The book of Judges and the books of Samuel and the Kings (I – IV Kingdoms in the Septuagint) continue the same pattern of writing in theme, composition, content, and slant, and thus have been considered to be a continuation of the Deuteronomic history, under the guidance of several scribal hands. Judges continues the theme of the search for an acceptable form of governance, yet maintaining the theocratic motif, under various tribal leaders like Gideon, Deborah, and Samson who rise to prominence among all the tribes as potential governors for all Israel. The final search for a solution occurs after the last of the Judges, Samuel, capitulates to the request of “the people” for a King who can consolidate them as a formidable military power (II Samuel 8). Saul then becomes King, a conflicted man but powerful, and following him is David, the great hero of the period of Kingship. David consolidates empire but dies with his one dream unfulfilled: to build the Temple, which it is left to Solomon to complete.
During the latter period of kingship, the northern and southern parts of Israel cracked into two with rival kings occupying thrones north and south. During this period a group of men arose who are known as the prophets. They stand, for the most part, in tension or opposition to the forces of the kings. Their origin is unclear, but there were precedents among sages and seers in other areas of the Ancient Near East. Only in Israel, however, do they rise with the directed zeal of protecting the covenant and its outreach into the community. Thus the tension seen from the very beginning of the covenant continues down through the ages, this time personified in the ruling powers on one hand and the prophets on the other.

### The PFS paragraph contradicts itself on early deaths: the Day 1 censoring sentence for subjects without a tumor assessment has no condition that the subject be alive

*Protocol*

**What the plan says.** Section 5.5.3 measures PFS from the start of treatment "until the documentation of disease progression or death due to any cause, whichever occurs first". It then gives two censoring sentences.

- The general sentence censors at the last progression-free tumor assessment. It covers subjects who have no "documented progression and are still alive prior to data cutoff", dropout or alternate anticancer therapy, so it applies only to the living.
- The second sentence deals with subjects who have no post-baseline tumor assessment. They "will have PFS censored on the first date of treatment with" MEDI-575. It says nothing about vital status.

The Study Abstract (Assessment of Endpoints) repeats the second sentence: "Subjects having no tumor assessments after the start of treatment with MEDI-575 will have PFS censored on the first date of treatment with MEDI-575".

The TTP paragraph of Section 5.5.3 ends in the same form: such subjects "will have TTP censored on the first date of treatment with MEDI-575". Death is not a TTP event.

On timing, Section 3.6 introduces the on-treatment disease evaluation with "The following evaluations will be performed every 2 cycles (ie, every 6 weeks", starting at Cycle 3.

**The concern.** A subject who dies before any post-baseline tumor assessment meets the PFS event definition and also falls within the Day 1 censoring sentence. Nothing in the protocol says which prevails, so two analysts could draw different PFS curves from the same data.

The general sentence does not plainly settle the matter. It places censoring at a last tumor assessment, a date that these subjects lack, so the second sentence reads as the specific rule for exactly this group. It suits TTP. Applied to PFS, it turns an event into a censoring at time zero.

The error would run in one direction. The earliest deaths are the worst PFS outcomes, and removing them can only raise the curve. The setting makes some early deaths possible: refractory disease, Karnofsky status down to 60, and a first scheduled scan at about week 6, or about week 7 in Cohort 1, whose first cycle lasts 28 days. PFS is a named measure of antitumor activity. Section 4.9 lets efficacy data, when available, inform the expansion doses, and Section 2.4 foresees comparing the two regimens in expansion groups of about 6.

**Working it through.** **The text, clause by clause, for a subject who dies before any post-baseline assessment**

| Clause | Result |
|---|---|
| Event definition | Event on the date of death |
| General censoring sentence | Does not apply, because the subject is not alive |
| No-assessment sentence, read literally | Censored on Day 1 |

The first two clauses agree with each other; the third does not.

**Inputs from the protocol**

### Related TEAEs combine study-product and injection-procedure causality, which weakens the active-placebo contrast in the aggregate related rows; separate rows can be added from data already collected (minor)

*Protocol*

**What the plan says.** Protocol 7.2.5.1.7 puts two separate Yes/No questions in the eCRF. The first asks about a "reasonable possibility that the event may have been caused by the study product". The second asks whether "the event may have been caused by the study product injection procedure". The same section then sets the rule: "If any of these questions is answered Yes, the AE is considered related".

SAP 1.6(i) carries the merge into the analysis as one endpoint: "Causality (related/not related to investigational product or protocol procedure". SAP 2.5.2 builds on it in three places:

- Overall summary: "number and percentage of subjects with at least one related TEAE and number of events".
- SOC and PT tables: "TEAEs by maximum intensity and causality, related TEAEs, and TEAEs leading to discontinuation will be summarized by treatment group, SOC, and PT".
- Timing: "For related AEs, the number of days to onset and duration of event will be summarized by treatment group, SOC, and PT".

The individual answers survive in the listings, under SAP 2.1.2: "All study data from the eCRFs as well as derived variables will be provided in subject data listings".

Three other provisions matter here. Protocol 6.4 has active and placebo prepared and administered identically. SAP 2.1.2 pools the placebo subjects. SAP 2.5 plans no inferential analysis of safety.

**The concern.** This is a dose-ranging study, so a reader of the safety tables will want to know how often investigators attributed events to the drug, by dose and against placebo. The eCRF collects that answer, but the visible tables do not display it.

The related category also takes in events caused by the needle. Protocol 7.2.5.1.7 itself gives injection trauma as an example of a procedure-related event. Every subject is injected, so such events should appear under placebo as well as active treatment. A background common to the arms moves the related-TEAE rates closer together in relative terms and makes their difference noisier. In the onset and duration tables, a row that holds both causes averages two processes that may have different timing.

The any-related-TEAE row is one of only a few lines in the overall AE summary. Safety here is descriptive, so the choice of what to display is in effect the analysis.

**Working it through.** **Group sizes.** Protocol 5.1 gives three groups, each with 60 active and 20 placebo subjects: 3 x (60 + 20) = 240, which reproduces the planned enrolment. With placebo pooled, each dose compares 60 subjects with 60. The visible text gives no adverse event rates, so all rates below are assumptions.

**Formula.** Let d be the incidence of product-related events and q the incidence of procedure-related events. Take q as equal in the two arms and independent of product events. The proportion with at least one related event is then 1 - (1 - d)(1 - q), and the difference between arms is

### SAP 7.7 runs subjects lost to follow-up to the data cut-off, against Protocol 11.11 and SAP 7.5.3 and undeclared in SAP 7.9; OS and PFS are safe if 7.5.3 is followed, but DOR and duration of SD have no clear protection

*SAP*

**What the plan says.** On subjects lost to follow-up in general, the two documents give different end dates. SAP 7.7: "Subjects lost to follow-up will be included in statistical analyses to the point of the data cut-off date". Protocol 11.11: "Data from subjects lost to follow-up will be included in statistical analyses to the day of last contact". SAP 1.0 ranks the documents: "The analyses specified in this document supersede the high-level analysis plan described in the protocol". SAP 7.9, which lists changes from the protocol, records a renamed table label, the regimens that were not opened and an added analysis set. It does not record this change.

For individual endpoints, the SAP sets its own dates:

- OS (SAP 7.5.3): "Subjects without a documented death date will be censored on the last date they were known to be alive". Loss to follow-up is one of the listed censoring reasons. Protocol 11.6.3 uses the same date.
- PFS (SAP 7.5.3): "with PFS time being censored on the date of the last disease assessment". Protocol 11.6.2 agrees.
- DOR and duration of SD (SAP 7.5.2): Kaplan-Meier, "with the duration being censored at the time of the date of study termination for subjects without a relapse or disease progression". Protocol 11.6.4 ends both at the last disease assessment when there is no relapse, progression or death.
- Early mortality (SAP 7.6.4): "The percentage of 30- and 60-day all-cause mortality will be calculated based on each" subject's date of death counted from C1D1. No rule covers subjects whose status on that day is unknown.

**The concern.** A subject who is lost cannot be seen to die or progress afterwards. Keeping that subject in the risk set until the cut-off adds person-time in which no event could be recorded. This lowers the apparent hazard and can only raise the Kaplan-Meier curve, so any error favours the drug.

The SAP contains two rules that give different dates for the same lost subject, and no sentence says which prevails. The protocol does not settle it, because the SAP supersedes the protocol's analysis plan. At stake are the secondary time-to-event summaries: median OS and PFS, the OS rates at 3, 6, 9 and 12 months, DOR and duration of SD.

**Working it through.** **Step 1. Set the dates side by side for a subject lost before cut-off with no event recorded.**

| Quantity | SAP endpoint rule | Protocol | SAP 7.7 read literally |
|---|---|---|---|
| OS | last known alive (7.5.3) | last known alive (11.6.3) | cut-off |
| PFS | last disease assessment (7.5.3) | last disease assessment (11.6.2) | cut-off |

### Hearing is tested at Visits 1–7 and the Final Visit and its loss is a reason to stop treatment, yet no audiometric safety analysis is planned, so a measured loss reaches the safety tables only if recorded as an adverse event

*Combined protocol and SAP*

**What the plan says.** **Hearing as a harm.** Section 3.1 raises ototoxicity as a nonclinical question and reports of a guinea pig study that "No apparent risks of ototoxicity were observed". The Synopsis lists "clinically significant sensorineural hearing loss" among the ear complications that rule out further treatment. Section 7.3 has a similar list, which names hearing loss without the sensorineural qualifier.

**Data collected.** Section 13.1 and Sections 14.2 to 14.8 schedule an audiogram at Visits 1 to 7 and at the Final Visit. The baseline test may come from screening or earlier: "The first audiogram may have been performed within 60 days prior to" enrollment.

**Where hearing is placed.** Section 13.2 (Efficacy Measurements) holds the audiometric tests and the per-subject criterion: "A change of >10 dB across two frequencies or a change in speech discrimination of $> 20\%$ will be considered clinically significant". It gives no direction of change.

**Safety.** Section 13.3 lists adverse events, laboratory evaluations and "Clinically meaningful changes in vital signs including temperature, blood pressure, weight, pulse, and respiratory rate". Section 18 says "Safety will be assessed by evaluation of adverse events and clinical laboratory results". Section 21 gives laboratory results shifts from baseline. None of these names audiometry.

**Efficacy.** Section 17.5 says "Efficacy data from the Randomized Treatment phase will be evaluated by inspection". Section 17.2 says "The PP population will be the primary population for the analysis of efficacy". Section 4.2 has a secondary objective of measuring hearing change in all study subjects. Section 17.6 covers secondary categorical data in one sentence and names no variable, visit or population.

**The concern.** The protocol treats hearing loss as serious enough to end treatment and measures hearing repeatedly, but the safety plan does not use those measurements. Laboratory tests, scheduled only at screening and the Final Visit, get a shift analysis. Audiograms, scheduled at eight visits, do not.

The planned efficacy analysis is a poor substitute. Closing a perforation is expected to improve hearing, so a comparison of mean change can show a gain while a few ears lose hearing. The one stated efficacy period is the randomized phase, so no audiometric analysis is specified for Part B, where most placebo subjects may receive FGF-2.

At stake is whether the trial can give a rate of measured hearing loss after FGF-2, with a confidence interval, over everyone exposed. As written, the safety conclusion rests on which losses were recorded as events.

After Israel was destroyed by the Assyrians in 721 BCE the southern kingdom continued on until its destruction at the hands of the Babylonians in 587 BCE. Obviously these events were cataclysmic and forced the remainder of the people to rethink their position not only in the land but in their relationship to God. At this point we see the early rise of what will eventually become Rabbinic Judaism, but which goes through a period of the rebuilding of the Temple and a rigid adherence to Law. During this period the book of Psalms was compiled, as well, which has become a classic collection of religious poems beloved across many traditions and none.
During the relatively short period when Israel was essentially untouched by foreign powers in any way that was completely destructive, the people began to muse in a universal way about the gifts they could bring to others or share with them; hence, the period of Wisdom Literature, especially the Book of Proverbs.
The Old Testament was a long time in the making. By the time of Jesus the Torah and the Prophets were place, and most likely the Psalms and the Proverbs. The other books in the writings may have been ratified later but they were surely in existence at that time, although not with the same force of influence that was reserved for, first, the Torah and, secondly, the Prophets. The Bible, in any case, is the crowning achievement of Israel.